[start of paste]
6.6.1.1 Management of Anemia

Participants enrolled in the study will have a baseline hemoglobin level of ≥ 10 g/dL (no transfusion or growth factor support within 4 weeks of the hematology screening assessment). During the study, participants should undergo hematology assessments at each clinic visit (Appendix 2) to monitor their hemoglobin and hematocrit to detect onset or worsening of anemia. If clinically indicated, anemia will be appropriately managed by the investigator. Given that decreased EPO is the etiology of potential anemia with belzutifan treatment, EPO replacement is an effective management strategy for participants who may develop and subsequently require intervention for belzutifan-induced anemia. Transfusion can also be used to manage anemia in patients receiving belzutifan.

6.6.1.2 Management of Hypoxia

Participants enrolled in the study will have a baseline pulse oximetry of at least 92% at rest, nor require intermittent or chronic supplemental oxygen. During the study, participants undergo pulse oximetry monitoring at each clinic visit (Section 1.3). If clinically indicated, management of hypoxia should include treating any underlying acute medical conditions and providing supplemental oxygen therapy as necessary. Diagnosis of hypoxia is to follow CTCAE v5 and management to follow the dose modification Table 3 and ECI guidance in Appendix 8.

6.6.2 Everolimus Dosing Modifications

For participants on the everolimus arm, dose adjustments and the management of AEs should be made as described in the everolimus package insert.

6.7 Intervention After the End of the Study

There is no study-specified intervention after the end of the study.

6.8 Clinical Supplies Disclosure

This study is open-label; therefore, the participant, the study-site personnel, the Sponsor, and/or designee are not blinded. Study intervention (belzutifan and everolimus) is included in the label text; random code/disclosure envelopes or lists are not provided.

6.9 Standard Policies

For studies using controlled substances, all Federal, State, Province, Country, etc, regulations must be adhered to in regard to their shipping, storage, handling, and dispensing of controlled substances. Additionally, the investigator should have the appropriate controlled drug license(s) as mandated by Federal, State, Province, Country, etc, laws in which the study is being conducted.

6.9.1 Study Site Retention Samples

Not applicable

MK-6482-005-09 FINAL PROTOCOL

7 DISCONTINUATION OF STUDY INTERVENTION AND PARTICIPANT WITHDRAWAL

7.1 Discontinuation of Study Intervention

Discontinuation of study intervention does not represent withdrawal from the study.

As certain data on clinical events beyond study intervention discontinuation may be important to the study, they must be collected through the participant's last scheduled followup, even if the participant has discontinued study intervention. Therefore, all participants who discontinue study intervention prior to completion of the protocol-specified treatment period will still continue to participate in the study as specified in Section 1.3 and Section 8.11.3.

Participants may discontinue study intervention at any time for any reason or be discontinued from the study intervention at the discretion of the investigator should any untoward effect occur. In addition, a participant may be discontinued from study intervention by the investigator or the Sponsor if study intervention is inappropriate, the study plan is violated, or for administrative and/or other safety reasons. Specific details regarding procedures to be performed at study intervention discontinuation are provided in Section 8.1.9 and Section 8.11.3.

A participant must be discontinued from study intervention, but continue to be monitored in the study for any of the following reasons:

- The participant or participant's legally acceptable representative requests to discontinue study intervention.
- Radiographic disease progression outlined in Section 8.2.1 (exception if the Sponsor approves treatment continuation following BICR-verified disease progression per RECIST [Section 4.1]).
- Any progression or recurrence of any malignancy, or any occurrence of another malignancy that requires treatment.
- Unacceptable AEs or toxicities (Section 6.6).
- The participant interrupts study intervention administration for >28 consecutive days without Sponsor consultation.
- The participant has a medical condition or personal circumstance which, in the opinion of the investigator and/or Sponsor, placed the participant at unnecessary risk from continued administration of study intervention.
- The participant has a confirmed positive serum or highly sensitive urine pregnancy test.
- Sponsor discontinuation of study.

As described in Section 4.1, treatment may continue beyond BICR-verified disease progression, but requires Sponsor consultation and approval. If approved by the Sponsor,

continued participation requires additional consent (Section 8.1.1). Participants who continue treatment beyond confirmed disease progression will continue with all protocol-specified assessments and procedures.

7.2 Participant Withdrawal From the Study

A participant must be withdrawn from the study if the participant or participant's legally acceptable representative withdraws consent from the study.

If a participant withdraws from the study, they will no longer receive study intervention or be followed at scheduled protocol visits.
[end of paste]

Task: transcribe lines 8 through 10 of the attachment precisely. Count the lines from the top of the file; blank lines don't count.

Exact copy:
There is no study-specified intervention after the end of the study.

6.8 Clinical Supplies Disclosure

This study is open-label; therefore, the participant, the study-site personnel, the Sponsor, and/or designee are not blinded. Study intervention (belzutifan and everolimus) is included in the label text; random code/disclosure envelopes or lists are not provided.